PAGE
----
Comics

  • The DC crossover Invasion! features an alien race of Spocks, the Dominators. They wage a war on the human race, seeking to understand and control the gene that allows the existence of metahumans. The aliens are defeated, but a young Dominator counters the human victory by creating a bomb that would kill all metahumans. He thought that, by doing this, his society would honour him with their highest recognition: allowing him to have an individual name.
  • The Argentine comic book Ernie Pike, set in WWII. It does not feature important battles or the known military personnel, just human stories of random soldiers from either army. Either if fighting for the allies or the axis (sometimes, the detail is not even mentioned), all soldiers in the battlefield are just people who, having the option to choose, would better stay at home with their beloved ones.
  • When Ultron created The Vision, he did not give him a name. Not even a number. The wasp described him as "some sort of unearthly inhuman vision", and it sticked. The Vision turned against Ultron immediately, and began a quest to be more human.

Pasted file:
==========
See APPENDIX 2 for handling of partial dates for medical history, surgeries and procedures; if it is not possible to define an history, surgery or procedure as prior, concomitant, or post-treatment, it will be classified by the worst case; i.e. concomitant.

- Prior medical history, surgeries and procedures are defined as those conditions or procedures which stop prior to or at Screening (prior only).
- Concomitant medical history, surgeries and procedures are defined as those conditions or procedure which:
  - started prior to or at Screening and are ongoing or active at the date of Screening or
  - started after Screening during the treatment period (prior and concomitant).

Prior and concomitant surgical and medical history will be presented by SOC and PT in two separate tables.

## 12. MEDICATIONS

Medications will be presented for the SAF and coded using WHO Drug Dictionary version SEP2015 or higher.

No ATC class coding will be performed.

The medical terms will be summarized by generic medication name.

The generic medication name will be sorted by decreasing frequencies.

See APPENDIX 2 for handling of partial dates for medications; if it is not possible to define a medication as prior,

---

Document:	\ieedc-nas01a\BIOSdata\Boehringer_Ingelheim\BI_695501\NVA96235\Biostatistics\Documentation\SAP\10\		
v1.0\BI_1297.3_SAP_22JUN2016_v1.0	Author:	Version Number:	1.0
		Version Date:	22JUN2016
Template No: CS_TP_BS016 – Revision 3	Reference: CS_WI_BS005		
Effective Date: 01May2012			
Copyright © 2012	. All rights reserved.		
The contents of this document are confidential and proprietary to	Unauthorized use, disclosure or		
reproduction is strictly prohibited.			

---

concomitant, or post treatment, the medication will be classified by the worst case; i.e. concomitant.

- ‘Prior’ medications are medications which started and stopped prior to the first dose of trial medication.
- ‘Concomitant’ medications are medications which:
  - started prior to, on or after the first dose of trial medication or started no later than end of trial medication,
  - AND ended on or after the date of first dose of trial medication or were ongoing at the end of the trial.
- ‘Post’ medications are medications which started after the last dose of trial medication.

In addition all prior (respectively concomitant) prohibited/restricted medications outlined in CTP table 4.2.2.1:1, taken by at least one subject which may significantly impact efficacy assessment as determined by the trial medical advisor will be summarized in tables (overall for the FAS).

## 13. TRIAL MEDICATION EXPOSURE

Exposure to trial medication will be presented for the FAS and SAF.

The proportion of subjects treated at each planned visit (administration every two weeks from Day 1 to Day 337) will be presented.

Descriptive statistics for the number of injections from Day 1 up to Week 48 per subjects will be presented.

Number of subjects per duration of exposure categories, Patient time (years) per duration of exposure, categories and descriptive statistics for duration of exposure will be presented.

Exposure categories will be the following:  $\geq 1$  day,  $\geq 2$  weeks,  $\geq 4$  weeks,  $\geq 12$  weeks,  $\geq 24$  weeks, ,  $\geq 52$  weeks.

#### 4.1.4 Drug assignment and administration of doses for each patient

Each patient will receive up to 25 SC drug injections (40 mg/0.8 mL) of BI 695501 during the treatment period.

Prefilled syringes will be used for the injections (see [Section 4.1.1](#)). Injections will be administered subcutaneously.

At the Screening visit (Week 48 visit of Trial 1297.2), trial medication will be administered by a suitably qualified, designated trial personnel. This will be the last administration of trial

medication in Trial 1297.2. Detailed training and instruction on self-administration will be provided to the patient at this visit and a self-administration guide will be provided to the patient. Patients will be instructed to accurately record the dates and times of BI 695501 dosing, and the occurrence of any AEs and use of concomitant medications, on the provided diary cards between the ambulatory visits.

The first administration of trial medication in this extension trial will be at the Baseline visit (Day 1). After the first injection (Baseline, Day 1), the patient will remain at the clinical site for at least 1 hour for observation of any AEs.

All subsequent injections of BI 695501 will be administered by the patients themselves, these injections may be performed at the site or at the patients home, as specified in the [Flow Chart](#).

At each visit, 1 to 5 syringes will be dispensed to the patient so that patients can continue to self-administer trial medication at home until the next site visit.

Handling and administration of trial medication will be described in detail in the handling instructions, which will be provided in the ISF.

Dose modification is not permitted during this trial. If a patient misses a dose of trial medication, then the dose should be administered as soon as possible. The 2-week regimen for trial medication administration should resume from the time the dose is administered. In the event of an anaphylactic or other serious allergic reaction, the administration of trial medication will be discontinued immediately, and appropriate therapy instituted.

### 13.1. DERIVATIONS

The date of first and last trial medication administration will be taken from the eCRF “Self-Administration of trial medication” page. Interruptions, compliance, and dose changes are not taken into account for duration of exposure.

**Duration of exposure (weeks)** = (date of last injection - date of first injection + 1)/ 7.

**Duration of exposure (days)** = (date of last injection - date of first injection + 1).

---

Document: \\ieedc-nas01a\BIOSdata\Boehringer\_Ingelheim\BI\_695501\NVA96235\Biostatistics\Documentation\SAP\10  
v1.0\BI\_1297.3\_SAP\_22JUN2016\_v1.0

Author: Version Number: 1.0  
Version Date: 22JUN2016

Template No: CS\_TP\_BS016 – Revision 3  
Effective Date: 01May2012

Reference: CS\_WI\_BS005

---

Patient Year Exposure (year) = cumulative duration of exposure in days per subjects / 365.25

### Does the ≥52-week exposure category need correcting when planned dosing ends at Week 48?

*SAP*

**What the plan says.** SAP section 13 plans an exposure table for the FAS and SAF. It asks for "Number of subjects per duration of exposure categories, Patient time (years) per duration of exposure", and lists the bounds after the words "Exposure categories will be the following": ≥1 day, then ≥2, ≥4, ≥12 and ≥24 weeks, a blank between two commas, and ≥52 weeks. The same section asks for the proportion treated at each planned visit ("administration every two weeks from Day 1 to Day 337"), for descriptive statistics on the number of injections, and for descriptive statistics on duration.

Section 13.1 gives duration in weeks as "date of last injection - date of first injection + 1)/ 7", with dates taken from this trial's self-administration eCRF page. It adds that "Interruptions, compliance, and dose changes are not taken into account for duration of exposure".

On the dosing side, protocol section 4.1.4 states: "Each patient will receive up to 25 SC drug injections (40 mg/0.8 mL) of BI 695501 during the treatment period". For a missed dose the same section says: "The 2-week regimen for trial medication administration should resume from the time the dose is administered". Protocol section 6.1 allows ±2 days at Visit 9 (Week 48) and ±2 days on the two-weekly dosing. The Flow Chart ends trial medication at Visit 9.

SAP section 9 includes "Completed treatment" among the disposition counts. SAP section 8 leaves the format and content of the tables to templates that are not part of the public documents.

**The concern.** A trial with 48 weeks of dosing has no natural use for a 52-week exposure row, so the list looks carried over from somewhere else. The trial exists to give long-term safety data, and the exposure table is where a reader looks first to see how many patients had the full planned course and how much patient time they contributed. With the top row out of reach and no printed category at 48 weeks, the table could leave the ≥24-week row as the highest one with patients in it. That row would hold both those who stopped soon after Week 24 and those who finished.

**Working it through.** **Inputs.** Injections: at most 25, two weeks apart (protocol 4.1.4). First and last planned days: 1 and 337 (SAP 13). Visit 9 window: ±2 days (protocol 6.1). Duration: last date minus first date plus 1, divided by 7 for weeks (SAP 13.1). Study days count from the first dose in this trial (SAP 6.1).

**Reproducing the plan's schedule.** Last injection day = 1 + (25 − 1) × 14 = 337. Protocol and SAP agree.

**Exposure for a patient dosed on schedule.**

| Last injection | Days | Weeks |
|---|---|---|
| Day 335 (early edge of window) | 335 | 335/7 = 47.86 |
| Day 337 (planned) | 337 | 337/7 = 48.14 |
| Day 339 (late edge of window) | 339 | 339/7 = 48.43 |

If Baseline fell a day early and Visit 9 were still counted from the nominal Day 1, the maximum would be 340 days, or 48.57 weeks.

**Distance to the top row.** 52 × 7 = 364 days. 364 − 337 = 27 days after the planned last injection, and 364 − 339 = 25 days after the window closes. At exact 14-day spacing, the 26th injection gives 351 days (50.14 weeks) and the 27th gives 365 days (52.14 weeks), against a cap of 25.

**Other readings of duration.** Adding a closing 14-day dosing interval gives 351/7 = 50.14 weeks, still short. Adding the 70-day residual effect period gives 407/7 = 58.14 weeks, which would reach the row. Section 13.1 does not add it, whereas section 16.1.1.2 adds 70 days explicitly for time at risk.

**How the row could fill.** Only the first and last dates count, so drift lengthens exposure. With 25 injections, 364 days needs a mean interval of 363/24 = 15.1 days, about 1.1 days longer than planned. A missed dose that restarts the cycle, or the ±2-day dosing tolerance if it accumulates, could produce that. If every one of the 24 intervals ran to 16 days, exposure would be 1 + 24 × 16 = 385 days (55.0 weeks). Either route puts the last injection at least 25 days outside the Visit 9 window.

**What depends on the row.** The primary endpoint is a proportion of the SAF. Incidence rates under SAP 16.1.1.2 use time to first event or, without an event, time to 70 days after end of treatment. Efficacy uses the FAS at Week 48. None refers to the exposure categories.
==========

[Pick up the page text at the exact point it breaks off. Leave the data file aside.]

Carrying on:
• Hydra is one of those terrorist organizations in Marvel with a nearly-infinite supply of faceless goons. We known some of Hydra's leaders, such as Madame Viper or Red Skull, but do we know of any of those goons on a first-name basis? Yes, of course! Bob, agent of Hydra, and Deadpool's sidekick!

Film

  • Bicentennial Man is a movie about a robot of the class NDR, one of several countless servant robots made by North Am Robotics. The film details how he slowly develops a unique personality, upgrade his body to make it more human, and his struggle to be accepted as an equal to a human being, first by his master, then by North Am Robotics, and finally by the Congress.
  • Inverted in Iron Man 3. The real villain began in this role many years ago, but he realizes later the advantages of staying in the shadows, and operated through a decoy villain instead.

Literature
  • 1984 is the story of Winston Smith, a man living in the ultimate dystopia. He dared to think by his own... and paid the price.

Live action TV

  • The quote at the top is from the British TV series The Prisoner. It is about a man who resigns from a government job, and gets kidnapped and taken prisoner to a strange village, where he has a number rather than a name.